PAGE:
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Tom Perez

tom-perez

The story of the email scandal that never was might be the best illustration of the character and talents of the newly elected chairman of the Democratic National Committee, Tom Perez.

It was the fall of 2014, and Attorney General Eric Holder had announced his impending resignation.  Speculation about his replacement reached a fever pitch inside the Beltway, with interest groups lobbying for their favored pick.  Latino organizations seized on Perez, then the U.S. Labor Secretary, previously an Assistant Attorney General for civil rights, as a favored choice.  African-American groups were pushing then-U.S. Attorney Loretta Lynch.  LGBT activists were promoting Jenny Durkan, the first openly gay U.S. Attorney, to break that glass ceiling in the Justice Department.

I couldn’t resist.  I picked up my iPhone and quickly penned a jokey email to my old friend, Tom.  “Hey buddy.  I’ve got a great idea.  I’ll announce tomorrow that we’ve been dating for over a decade.  You’ll definitely get the nod!”

I hit send and almost immediately regretted it.  My old friend Tom was now an Obama Cabinet official.  As his colleague, Hillary Clinton, was beginning to realize, personal emails were no longer a protected class.  And while I couldn’t guess at the time, in retrospect, the Russians might have already intercepted my missive.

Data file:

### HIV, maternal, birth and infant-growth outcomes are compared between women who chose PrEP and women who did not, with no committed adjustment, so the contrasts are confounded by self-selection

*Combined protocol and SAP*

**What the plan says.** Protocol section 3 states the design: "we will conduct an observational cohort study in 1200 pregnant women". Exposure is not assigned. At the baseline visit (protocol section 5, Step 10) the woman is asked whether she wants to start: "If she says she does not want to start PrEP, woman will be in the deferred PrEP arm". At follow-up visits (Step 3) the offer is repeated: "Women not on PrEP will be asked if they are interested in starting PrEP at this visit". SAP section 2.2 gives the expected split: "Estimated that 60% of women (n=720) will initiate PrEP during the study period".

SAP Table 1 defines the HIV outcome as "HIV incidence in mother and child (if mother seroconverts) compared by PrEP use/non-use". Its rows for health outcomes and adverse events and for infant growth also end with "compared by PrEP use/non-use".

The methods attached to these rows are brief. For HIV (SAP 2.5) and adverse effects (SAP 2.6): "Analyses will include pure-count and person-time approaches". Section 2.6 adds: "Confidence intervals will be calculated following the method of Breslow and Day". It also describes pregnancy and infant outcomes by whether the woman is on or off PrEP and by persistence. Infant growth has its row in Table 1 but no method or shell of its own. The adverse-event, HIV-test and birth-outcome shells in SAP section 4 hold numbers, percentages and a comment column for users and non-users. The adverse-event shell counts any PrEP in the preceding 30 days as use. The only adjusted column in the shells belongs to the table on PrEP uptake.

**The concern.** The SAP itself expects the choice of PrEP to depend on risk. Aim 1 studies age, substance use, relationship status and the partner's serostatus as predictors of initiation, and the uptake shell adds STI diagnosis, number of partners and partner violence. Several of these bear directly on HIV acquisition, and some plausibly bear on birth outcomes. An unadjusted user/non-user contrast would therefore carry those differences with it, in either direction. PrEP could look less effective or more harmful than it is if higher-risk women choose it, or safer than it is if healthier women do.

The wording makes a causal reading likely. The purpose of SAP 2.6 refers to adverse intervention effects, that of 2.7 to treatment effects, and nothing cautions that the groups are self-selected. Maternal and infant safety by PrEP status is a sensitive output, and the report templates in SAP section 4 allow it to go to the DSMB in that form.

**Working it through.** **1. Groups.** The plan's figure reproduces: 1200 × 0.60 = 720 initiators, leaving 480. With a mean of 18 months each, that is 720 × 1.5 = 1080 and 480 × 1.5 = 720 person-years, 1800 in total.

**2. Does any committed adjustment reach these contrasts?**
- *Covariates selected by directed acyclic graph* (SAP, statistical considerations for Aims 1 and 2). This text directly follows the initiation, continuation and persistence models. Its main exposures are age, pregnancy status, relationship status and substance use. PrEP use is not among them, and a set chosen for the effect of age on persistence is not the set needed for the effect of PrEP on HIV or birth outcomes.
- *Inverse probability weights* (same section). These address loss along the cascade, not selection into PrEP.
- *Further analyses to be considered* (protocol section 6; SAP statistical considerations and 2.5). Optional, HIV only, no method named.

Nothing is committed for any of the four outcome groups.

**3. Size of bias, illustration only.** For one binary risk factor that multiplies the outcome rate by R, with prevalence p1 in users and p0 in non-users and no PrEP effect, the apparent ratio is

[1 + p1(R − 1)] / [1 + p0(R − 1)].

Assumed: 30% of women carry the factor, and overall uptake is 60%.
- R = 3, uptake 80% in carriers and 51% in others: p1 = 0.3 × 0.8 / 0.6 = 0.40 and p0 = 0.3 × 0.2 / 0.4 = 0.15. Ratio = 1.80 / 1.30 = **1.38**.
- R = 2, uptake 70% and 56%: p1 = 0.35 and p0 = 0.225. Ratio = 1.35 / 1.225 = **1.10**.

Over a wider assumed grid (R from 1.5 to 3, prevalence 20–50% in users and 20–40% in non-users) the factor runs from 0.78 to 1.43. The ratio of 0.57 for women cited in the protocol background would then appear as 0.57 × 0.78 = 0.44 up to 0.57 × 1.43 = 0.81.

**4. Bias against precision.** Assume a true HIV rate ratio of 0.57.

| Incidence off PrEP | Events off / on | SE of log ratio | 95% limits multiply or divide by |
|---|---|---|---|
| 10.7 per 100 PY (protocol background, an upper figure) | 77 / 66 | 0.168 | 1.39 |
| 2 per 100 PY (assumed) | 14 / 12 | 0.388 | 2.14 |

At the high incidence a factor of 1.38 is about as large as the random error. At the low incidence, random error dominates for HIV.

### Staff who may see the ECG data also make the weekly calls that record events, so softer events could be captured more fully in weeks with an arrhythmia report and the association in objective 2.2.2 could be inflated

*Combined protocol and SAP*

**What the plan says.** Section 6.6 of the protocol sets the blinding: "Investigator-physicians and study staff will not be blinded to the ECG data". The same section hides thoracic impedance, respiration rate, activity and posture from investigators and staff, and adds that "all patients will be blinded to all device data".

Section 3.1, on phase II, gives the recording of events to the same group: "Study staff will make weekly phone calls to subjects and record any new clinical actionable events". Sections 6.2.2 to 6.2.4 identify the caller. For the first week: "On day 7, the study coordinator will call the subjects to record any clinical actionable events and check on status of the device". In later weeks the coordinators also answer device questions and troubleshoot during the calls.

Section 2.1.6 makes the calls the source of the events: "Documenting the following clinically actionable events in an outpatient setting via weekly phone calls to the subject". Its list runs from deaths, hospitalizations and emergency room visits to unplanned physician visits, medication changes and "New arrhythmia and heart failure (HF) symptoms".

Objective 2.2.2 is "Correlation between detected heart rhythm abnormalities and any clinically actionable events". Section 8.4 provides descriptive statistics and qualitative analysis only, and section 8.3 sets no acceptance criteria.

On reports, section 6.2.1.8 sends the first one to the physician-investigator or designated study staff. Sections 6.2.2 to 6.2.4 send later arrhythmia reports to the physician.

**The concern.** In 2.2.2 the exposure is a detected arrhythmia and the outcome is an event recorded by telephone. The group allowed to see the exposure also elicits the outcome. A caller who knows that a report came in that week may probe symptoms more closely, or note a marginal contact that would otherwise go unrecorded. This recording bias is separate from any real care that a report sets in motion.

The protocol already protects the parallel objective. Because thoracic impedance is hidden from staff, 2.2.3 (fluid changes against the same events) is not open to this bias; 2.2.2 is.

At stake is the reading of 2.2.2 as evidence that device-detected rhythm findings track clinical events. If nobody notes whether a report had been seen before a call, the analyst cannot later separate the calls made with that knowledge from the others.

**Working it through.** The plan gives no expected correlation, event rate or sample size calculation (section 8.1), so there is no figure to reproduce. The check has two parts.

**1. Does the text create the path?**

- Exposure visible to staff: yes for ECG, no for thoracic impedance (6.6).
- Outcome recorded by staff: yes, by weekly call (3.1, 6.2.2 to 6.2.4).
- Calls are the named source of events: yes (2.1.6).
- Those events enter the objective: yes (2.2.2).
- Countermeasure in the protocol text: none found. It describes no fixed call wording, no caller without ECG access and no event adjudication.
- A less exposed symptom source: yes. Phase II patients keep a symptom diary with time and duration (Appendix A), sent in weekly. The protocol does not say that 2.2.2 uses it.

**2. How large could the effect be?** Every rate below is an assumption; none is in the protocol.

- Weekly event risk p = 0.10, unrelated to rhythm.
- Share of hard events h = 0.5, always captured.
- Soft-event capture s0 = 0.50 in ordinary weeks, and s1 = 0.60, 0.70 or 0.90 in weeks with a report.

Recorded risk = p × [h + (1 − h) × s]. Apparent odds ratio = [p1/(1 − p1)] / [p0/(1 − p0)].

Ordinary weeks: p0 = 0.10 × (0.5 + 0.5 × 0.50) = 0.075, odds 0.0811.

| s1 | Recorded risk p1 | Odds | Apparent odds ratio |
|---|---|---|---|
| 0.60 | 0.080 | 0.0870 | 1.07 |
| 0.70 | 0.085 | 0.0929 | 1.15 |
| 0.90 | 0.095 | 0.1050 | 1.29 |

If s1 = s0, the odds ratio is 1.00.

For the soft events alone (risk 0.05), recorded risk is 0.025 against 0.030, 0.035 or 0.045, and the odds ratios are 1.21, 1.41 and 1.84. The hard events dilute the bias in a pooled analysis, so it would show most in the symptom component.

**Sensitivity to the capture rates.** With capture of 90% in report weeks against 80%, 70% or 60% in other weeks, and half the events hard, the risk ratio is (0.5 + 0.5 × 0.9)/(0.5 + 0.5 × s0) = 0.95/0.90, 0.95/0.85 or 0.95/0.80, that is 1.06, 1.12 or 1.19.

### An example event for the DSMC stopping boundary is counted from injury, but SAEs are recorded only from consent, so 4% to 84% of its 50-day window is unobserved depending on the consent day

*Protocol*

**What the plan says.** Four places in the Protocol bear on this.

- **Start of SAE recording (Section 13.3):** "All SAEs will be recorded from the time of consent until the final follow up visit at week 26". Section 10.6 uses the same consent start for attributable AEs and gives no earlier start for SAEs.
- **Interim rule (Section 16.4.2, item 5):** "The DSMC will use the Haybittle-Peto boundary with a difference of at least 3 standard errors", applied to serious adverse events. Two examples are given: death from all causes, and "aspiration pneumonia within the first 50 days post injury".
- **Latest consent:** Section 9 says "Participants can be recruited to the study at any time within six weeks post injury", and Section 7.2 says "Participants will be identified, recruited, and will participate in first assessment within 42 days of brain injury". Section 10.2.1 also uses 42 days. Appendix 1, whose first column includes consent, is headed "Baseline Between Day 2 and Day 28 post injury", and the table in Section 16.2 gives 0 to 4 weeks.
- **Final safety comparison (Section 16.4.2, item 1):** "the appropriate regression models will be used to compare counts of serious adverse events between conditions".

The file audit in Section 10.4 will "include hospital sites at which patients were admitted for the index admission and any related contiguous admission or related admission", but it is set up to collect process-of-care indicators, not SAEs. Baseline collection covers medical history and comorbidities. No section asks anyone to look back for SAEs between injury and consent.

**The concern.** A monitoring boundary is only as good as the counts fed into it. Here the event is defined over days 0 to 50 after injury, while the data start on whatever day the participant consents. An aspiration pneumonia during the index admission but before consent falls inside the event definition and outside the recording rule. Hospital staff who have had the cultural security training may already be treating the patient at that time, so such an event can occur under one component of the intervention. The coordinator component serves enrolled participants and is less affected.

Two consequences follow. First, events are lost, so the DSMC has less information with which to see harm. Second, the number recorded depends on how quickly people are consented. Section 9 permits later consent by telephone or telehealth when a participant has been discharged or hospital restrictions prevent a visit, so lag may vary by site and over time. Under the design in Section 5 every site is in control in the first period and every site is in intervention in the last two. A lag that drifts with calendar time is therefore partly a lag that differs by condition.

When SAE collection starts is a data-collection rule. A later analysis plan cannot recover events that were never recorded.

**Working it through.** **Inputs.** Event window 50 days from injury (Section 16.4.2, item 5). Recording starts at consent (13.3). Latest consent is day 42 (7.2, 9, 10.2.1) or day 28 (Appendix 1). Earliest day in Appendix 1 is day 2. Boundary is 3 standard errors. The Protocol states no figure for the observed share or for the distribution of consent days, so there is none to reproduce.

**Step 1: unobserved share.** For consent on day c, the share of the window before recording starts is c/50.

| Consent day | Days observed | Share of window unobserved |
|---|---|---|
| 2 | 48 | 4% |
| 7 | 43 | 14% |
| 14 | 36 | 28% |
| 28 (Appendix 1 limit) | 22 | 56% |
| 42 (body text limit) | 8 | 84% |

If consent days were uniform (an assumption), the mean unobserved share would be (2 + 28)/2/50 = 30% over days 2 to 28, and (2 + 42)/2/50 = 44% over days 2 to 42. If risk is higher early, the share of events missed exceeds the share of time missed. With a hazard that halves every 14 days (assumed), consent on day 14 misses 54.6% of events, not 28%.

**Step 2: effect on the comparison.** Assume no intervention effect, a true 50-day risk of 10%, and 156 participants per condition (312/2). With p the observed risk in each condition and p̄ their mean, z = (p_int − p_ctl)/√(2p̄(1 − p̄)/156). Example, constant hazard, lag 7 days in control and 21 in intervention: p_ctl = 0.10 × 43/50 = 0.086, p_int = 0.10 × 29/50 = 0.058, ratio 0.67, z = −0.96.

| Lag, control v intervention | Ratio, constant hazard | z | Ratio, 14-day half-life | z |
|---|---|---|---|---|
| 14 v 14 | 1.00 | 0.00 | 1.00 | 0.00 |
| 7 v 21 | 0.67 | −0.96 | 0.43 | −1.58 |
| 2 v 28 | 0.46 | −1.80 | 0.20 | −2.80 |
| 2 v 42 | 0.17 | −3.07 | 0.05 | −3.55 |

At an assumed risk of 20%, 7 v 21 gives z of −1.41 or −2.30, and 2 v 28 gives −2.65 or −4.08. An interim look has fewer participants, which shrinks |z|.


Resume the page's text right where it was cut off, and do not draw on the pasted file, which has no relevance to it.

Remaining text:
Did I just torpedo Tom’s candidacy?  Would my ill-considered communique ensure the 2016 election of an erratic GOP strongman to the White House?

But before I had time to panic too fully, my inbox refreshed.  Within a minute, Secretary Perez had responded: “Jonathan, I’ve always enjoyed your sense of humor.”

Classic Tom.  He dispatched the crisis with speed…and kindness.  No lecture about email security or inappropriate communication — he knew I would get the message.  Just a compliment from one old friend to another, as he clarified the record for any Freedom of Informational Act request.

Tom and I had met in 2005 when we were selected as the inaugural class of the Aspen Institute’s Rodel Fellowship for Public Leadership program.  Aspen had identified a bi-partisan group of 16 young elected officials from across the country to participate in study groups about the principles of democracy, to learn from leading experts on theories of leadership, to help rebuild New Orleans and visit international hotspots, and most significantly, to develop personal bonds to help transcend the rising tide of toxic partisanship that was paralyzing American politics.

We were an experimental kennel of alpha dogs.  Some would surge to prominence: Maryland Lt. Governor Michael Steele ran the national GOP and now holds court as an MSNBC regular; Kansas Treasurer Lynn Jenkins got elected to the U.S. Congress and rose into House leadership; Arizona state legislator Gabrielle Giffords emerged as an international icon on the subject of gun violence.  Others would be enhancing the U.S. Senate roster today had they not be so unlucky to run into the teeth of party and anti-establishment tide elections: New Jersey’s Tom Kean, Missouri’s Robin Carnahan, Kentucky’s Trey Grayson, Nebraska’s Jon Bruning.